Testament. Then with Jacob and his sons, there enter upon
the scene the progenitors of the Twelve Tribes of Israel, whose
advent compels us, in tracing the idea of the Kingdom of God,

Origin and Pre-Christian Development 33

to deal with a nation, the nation of Israel, instead of with indi-
viduals primarily, as heretofore. One of the most interesting
portions of the Old Testament narrative, is that w^hich re-
counts, how, in the Providence of God, the descendants of
Jacob, through the base treachery of the jealous brethren, mani-
fested in the enslaving of Joseph, came to dwell in the land of
Egypt. This apparently trivial circumstance was of the utmost
importance to the future well-being of Israel. Had the paltry
tribe remained in Palestine, it must inevitably — at least, so far
as human eye can see, — have perished at the hands of the sur-
rounding peoples, or have lost its identity through amalgama-
tion with them. Time, peace, and prosperity were the impera-
tive necessities of the moment. These were secured through the
sojourn in Egypt; and there the Israelites were prepared for
national existence, through the unbroken prosperity, which, at-
tending their advent, characterized the reigns of many Pharaohs,
and assured the opportunity for needful growth, until the band
of strangers in a strange land had become sufficiently numerous
to arouse the jealousy and animosity of their Egyptian hosts.
This antipathy, leading to strong coercive and preventive meas-
ures, sufficed to alienate their love for Egypt during the closing
years of their sojourn, and filled them with an enthusiasm for
liberty. Thus did the vicissitudes of prosperity, on the one
hand, and of adversity, on the other, minister to the gradual
unfolding of God's purpose. The alienation from the fleshpots
of Egypt w^as soon followed by the Exodus, which, under the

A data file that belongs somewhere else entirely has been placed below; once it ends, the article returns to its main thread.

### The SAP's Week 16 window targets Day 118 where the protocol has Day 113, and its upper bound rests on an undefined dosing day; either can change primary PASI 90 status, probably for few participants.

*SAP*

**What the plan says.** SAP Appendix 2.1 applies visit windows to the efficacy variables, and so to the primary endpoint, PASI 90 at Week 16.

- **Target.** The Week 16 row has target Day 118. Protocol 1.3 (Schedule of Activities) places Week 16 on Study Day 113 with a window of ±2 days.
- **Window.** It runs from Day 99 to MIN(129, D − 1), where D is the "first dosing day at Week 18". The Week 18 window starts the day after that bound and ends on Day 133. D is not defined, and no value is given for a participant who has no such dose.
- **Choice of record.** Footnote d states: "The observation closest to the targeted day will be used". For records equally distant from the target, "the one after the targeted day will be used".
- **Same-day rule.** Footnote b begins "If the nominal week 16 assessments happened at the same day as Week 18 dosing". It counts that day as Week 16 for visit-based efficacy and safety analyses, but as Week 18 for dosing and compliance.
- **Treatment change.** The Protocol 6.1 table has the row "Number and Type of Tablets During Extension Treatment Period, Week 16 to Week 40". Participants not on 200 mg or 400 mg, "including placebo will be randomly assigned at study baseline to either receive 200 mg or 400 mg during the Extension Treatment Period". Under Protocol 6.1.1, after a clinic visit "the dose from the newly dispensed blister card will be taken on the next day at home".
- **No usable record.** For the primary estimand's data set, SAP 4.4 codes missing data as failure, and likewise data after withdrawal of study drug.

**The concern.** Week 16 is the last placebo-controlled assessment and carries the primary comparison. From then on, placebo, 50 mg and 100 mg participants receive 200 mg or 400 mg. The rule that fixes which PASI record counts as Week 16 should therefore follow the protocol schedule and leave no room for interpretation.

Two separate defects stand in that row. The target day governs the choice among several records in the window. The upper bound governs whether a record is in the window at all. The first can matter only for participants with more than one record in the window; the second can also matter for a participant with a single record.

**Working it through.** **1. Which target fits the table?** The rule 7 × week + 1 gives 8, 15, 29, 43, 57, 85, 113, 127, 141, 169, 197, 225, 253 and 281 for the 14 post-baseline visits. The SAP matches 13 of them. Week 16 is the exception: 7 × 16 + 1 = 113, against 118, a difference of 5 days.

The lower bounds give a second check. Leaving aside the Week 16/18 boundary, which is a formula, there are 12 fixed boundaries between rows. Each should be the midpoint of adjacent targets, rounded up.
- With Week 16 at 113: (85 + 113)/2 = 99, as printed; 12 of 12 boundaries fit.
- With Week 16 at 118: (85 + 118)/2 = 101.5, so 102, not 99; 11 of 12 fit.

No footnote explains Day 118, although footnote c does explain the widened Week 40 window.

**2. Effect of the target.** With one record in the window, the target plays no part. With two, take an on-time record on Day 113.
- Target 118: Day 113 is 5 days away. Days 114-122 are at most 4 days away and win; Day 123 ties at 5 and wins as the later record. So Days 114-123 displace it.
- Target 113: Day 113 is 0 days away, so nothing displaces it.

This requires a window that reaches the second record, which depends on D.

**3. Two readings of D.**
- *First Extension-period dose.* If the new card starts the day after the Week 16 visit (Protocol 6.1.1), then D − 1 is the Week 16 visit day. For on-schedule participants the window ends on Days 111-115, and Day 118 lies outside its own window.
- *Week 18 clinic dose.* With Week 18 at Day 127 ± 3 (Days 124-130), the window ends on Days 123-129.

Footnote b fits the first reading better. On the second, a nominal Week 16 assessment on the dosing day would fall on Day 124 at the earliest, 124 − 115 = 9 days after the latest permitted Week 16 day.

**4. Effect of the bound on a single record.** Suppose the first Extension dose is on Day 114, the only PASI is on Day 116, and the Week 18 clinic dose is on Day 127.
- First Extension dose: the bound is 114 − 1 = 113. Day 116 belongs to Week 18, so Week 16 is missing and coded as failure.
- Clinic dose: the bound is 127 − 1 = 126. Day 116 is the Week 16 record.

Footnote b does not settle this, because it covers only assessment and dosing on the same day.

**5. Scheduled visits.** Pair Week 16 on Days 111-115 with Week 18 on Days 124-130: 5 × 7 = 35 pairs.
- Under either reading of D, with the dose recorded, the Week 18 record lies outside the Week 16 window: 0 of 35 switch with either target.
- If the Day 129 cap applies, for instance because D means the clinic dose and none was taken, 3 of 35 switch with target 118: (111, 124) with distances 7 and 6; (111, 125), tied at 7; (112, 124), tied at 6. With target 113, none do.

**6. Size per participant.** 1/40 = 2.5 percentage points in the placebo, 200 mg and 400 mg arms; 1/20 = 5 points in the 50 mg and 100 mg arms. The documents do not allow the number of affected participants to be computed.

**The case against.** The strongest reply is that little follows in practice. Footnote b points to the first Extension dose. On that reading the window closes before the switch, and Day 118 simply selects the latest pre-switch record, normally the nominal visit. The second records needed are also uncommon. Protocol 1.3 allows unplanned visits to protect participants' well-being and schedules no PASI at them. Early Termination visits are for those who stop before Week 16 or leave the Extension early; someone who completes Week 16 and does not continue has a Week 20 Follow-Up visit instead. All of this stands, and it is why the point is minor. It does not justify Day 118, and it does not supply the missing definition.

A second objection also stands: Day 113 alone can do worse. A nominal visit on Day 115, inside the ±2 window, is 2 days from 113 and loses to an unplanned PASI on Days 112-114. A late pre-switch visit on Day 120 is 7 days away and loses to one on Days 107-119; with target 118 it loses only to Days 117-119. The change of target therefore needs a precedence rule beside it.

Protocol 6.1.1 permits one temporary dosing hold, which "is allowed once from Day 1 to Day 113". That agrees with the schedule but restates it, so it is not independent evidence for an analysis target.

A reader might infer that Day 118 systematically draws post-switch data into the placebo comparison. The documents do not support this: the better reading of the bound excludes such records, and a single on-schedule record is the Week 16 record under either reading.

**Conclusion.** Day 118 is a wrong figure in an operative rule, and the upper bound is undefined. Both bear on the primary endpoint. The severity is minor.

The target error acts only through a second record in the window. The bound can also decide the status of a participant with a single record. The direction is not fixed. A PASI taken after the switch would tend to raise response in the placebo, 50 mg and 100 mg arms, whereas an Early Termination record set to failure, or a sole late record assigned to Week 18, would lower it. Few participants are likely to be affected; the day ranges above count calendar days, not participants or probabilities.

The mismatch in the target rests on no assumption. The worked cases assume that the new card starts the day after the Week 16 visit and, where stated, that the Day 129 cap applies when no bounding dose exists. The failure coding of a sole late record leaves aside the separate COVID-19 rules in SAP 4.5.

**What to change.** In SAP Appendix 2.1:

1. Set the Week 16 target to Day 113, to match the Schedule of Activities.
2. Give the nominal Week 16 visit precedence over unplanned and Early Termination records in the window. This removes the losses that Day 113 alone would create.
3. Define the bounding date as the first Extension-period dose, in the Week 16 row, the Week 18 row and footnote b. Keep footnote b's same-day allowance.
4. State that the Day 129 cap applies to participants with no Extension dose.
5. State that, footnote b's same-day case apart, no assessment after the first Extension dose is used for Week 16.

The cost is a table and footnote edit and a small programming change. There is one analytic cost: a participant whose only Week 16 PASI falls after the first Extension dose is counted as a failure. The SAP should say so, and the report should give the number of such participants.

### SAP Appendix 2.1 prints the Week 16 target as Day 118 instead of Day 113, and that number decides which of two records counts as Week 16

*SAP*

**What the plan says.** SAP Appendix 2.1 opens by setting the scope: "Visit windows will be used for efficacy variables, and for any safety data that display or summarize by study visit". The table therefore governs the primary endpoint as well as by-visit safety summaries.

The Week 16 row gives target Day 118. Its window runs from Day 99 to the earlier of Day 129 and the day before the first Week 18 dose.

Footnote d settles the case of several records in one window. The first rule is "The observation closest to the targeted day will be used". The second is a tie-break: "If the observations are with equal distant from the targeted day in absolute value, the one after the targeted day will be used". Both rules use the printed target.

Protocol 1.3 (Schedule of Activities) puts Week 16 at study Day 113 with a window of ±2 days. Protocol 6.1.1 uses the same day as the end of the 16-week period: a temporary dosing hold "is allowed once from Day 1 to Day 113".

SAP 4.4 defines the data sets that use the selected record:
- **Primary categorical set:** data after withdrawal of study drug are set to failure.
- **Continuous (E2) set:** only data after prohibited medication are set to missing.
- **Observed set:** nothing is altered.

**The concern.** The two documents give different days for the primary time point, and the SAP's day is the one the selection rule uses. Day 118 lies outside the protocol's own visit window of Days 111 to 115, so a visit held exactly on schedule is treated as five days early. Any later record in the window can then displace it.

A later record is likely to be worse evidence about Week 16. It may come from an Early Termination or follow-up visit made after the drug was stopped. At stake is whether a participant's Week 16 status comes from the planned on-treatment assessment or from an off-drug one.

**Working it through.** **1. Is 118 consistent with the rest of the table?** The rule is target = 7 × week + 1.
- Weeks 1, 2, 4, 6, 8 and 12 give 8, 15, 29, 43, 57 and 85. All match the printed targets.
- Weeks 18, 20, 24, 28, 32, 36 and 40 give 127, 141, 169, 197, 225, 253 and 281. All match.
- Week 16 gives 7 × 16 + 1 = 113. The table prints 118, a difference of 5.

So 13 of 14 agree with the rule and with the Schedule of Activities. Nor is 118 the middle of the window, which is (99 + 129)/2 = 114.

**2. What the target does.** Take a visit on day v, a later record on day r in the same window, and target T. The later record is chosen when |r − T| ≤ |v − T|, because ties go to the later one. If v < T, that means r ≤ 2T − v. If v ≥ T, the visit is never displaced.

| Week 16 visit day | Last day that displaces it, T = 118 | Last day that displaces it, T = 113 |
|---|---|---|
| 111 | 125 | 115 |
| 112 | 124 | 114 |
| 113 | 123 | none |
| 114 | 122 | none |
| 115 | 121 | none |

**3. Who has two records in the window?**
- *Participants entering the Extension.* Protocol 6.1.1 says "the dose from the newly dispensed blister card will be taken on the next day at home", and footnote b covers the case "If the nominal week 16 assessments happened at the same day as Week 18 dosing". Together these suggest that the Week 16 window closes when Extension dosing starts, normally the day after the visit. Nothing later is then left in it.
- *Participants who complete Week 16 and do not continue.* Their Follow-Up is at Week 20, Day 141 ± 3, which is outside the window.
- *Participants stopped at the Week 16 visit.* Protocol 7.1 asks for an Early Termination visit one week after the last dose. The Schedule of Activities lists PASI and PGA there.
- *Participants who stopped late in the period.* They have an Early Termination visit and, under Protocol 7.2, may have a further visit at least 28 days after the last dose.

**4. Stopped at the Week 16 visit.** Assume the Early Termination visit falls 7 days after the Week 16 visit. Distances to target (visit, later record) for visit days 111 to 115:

leadership of Moses, marked the beginning of the national ex-
istence of the Israelites.

All of these steps, however, seem to have been preparatory,
and, while we can trace readily their obvious importance, view-
ing the history of the earlier age from the standpoint of the
later age, they do not appear to be closely related to the idea
of the Kingdom of God. Not so, however, is it with the next
step, to which the preceding stages were essential and prepara-
tory. Now that the Israelites were grown into a nation, and
had been delivered by Moses, a further and important advance
was to be made. Henceforth, God would deal with the na-
tion, as well as with the individual, in relation to the Kingdom,
or rule of God. But the incoherent elements must be welded
into a coherent nation. For this purpose the cowardly tribes,

34 Jesus^ Idea

but recently rescued slaves, were disciplined in the wilderness,
and a most solemn covenant made with them at Mt. Sinai.
There the nation received from God laws and institutions for
their use; there the nation was adopted as peculiarly God's
People. "And Moses went up unto God, and the Lord called
unto him out of the mountain, saying, 'Thus shalt thou say to
the house of Jacob, and tell the children of Israel: Ye have
seen what I did unto the Egyptians, and how I bare you on
eagles' wings, and brought you unto myself. Now, therefore,
if ye will obey my voice indeed, and keep my covenant, then ye
shall be a peculiar treasure unto me from above all people: for
all the earth is mine. And ye shall be unto me a kingdom of
priests, and an holy nation^'' (Exodus 19:3-6).

That Israel acceded to the agreement is evident from Ex.
24:4-9, where the solemn ceremonies which attended the ratifi-
cation of the covenant are described. The importance of this
step in the developing plan of the Kingdom of God cannot be
over-estimated, although it is commonly emphasized to the dis-
paragement, or neglect, of the origin of the idea of the Kingdom
and the essential and preparatory stages which have just been
considered. While the transition from what might be called
the individual, or tribal stage, to the national stage of the King-
dom of God, ought to be exceptionally emphasized: yet to lose